U-VISAS/ VAWA /
Immigration Relief for Victims of Crimes
U.S. Immigration Law provides three different visas for victims of crimes who want to stay in or come to the U.S.: U-Visa, VAWA Visa, and T-Visa.
We understand the sensitivity of these cases. Please contact us if you have been a victim of a crime as we can help legalize your status.
Congress created the U – Visa to assist law enforcement in investigating crime. Only 10,000 visas are issued per year. An approval can take many years as there are many more applicants than available visas.
There are three steps to the application process:
The form I-918B must be signed by the police, public prosecutor or judge involved in the criminal case. The certification of the I-918B application proves that a qualifying crime took place, the victim had information helpful to the investigation and was willing to assist law enforcement in its investigation. These are all requirements for an applicant to be eligible.
The I-918B must be submitted with the I-918 to USCIS.
Once approved, the applicant must wait 3 years inside the United States before applying for permanent residency.
The approval of a U-Visa grants the beneficiary: permission to work, a social security number, the right to apply for a driver’s license, and in some cases allows the beneficiary to leave the United States and re-enter legally for emergency reasons.
The victim may include their spouse and children under the age of 21 in their application for a U – Visa. Victims who are minors may include their parents and minor siblings in their applications.
Those applicants with a history of crimes, immigration fraud or falsely claiming to be a United States citizen may be disqualified.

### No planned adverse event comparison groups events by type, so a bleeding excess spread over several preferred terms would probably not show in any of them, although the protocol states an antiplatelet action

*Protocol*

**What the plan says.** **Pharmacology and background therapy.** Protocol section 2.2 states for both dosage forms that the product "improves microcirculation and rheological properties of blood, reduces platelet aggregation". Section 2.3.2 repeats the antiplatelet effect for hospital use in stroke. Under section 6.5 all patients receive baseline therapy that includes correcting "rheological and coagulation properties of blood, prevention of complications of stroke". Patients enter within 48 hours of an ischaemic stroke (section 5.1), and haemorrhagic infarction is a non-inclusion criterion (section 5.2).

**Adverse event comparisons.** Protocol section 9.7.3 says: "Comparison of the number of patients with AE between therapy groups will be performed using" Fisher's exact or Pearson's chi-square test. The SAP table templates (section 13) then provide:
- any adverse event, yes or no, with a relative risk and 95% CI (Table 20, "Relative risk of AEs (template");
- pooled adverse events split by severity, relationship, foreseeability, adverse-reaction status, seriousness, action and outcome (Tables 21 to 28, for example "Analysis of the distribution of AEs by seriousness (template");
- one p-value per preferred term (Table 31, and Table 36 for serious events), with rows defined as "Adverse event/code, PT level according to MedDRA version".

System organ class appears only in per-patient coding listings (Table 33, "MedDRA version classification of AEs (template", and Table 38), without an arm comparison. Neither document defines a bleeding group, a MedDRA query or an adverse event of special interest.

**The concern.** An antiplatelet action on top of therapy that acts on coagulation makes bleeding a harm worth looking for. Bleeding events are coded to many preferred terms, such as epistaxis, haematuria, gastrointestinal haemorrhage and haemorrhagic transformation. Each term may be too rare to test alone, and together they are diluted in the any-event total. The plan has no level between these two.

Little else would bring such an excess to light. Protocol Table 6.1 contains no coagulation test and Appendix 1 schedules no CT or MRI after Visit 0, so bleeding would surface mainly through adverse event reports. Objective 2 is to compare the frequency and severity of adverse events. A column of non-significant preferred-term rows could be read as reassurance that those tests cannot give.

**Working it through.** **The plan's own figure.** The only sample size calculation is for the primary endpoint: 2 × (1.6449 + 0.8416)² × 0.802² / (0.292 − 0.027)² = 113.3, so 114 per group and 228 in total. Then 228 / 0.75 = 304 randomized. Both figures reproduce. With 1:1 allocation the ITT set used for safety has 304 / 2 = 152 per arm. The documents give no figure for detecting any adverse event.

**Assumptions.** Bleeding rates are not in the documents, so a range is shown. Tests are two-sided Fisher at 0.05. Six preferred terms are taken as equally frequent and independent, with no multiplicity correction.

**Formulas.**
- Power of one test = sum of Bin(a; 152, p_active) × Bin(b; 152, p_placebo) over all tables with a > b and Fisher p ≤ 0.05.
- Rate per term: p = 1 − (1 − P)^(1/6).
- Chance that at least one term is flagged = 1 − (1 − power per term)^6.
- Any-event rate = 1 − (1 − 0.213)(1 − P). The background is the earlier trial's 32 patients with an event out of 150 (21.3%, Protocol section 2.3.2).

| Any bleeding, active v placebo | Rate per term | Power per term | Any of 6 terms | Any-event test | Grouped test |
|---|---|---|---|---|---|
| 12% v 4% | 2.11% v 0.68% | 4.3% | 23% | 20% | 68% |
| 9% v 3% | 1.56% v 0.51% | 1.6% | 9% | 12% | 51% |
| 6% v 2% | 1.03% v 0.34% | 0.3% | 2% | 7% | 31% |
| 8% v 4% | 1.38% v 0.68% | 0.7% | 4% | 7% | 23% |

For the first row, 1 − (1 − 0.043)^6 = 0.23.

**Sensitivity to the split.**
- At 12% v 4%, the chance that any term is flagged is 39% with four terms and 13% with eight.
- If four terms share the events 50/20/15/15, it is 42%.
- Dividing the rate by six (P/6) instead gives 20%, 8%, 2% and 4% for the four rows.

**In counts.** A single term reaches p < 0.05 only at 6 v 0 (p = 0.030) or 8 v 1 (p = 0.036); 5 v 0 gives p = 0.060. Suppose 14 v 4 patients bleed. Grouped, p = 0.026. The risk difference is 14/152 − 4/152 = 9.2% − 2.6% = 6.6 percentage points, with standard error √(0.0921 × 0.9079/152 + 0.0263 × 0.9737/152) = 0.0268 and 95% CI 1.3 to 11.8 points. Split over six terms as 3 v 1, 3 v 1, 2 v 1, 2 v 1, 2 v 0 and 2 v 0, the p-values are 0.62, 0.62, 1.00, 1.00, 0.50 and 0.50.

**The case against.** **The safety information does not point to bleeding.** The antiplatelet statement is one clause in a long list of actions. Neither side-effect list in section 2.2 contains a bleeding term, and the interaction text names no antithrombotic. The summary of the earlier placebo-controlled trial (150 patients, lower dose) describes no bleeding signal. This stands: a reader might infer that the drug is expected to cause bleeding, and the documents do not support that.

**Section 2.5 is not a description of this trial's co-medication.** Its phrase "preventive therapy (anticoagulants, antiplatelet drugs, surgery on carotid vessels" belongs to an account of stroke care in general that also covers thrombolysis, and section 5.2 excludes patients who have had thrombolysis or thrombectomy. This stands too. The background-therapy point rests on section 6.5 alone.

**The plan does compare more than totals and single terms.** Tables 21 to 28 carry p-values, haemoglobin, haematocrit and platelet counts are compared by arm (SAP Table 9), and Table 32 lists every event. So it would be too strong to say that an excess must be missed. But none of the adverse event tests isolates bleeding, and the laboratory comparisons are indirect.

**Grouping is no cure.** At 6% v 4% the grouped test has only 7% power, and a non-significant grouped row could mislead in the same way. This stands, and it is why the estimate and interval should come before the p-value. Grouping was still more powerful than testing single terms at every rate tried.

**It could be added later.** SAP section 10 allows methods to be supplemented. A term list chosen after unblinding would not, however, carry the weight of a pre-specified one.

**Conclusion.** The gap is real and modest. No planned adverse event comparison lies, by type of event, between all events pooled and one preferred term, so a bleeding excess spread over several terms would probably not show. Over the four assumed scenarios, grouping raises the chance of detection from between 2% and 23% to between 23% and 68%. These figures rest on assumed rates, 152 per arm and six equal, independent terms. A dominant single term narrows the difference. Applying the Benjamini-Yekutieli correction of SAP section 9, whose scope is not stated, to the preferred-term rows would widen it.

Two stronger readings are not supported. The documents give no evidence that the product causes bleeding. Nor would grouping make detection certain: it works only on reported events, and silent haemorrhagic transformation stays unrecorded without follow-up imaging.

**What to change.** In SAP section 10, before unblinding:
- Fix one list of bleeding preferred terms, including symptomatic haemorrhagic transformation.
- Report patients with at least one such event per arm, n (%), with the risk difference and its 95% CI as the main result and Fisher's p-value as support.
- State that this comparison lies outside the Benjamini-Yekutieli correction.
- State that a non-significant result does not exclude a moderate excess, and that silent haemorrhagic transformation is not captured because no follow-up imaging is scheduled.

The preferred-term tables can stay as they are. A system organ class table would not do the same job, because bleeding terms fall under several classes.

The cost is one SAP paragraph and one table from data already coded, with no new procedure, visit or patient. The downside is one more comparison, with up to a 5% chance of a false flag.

The Violence Against Women Act (VAWA) is a law that protects men and women against violence by a spouse. Congress passed this law to protect undocumented immigrants who endure dangerous relationships in the hopes of receiving legal resident status.
The two-step process requires applicants to first obtain approval of their I-360 VAWA application and then file for adjustment status with the I-485 application. Approval of the I-360 gives the applicant legal status in the United States. Once the I-1360 is approved, spouses of a United States citizen may file an I-485 application to obtain residency. Spouses of lawful permanent residents must wait until their priority date is current.
In order to qualify, the applicant must be married to a United States citizen or Legal Resident. The applicant must also prove they have suffered domestic violence and / or psychological abuse due to their spouse. Proof of the abuse can be: pictures, police reports, criminal court documentation if applicable, orders of protection from the court, written witness statements, medical and / or psychological records, letters of religious counselors.
The applicant should not fear applying as the abuser will not be advised by USCIS that the petition has been filed.
Congress created the T – Visa to assist law enforcement in investigating human trafficking crime. Only 5,000 visas are issued per year. However, this limit has never been met.
Similar to the U-Visa, the approval of a T-Visa grants the beneficiary: permission to work, a social security number, the right to apply for a driver’s license, and in some cases allows the beneficiary to leave the United States and re-enter legally for emergency reasons.
The victim may include their spouse and children under the age of 21 in their application for a T – Visa. Victims who are minors may include their parents and minor siblings in their applications.